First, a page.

Oh So Arty Editorial Coordinator, Sophie Weinstein, sat down with our Melbourne guide, Melissa Loughnan, to discuss her new book Australiana to Zeitgeist: An A-Z of Contemporary Australian Art.
Why do you think many critics have traditionally dismissed Australian art as derivative?
Historically, Australian artists have been led by the prevailing art movements of the UK, Europe and America. Our sense of national identity is also often shrouded by our commonwealth heritage. We tend to be looked upon as a small subsidiary of the UK, rather than a nation with its own unique cultural fabric.
How are you hoping to change the public’s opinions of Australian art with your new book?
Australiana to Zeitgeist focuses on a number of Australian artists who are practicing internationally, and are perhaps better known overseas than in their home country. Andy Boot, Ry David Bradley and Michael Staniak, who are featured in my ‘I for Internet’ chapter, are prime examples of this. It also focuses on artists whose practices are worthy of greater attention in a global context. Ultimately I hope that my book will contribute to a reappraisal of Australian art among international collectors and curators.
What inspired you to write this book? What void were you hoping to fill by publishing it?
My aim for the book was to present an alternative view on Australian art to other surveys that have been previously published, with less of the ‘usual suspects’. Additionally, as the Australian art world is quite small, the number of collectors and institutions that support it is also quite small. So I was also motivated to write the book in the hopes that it might increase the audience for, and eventually the support of, contemporary Australian art - both locally and internationally.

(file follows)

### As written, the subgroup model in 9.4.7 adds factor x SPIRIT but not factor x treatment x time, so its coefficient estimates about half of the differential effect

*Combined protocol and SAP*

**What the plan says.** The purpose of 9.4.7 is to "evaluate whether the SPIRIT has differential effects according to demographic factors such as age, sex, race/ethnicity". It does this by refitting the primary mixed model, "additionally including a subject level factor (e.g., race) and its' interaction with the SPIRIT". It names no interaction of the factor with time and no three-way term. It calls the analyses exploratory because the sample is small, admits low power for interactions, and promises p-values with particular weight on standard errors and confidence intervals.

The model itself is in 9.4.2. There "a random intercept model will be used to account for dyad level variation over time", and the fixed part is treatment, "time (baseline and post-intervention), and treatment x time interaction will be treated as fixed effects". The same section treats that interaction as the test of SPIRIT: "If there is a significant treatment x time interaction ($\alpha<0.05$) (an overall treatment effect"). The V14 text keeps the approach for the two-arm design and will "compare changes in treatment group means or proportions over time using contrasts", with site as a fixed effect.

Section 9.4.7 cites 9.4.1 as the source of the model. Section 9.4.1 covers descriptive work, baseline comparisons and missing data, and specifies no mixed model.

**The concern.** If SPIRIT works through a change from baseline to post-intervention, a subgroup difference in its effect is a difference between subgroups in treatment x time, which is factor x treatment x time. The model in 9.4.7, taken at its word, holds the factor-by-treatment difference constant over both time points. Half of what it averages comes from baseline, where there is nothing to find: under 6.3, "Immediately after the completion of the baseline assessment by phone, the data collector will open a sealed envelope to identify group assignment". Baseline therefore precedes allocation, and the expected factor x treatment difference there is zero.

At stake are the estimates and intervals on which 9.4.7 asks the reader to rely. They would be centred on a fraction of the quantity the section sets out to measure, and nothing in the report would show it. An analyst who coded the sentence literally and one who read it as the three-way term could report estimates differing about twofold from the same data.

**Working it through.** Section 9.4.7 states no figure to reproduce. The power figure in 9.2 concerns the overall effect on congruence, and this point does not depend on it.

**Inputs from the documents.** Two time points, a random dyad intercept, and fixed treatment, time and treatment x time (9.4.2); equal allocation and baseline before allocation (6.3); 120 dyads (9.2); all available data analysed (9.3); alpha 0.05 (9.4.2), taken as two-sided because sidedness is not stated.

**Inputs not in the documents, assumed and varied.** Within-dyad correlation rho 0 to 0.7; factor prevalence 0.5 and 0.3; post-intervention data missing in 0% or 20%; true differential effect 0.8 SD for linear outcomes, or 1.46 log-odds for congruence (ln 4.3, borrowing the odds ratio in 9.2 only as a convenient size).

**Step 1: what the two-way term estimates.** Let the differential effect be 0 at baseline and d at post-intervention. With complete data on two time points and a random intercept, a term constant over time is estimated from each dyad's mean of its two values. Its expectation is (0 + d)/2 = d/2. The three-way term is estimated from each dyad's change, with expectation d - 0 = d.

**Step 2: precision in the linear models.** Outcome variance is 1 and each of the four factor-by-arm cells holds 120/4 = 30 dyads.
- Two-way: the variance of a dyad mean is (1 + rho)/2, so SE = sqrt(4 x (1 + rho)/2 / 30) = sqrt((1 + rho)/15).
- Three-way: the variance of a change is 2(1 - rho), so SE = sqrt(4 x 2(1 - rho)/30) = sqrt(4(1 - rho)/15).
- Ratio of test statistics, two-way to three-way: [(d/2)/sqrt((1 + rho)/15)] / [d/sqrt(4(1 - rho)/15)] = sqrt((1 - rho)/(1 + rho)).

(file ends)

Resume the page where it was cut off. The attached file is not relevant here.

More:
As you have acknowledged, Australian art is often overlooked within the global art scene, what contributions do you think Australian artists can make to the international world of contemporary art?
There are a number of artists who mine Australia’s history and cultural fabric to make internationally relevant work. Helen Johnson, who features in my P for Painting chapter, is a good example of this. Her work explores ideas of Australia’s colonial history, the construction of national identity and our current political environment. She recently held a solo exhibition at ICA, London, and is currently exhibiting at the New Museum, New York.
Can you tell us about your arts initiative, Utopian Slumps?
Utopian Slumps opened as a non-profit curator-run arts initiative in 2007, focusing on early to mid career Australian artists through curated group exhibitions and a focus on art that is ‘of the hand’. The gallery shifted its model to commercial in 2010, where it maintained its focus on curated group exhibitions while representing seventeen artists from Australia and New Zealand. Utopian Slumps operated for eight years in total and participated in a number of art fairs locally and internationally, including Art Forum Berlin, Art Stage Singapore and Art Basel Hong Kong.
How did your experience at Utopian Slumps motivate you to write this book?
Through Utopian Slumps I came to know the Australian art scene intimately, and found that there were many artists that were deserving of greater attention, or who, in my opinion, had been overlooked. I have attempted to re-dress this balance, albeit from my singular perspective, through this book.
What criteria were you looking for in the artists who you included in the book?
The book focuses on artists who I see as unrepresented and under-represented. The book is thematic, which ultimately fed my selection of artists, seeking out the strongest examples whose works or practices sat within each theme. Ultimately, my aim is for Australiana to Zeitgeist to provide an accessible introduction to the broad range of contemporary art practices in Australia today.
All photos for this story are by Christo Crocker.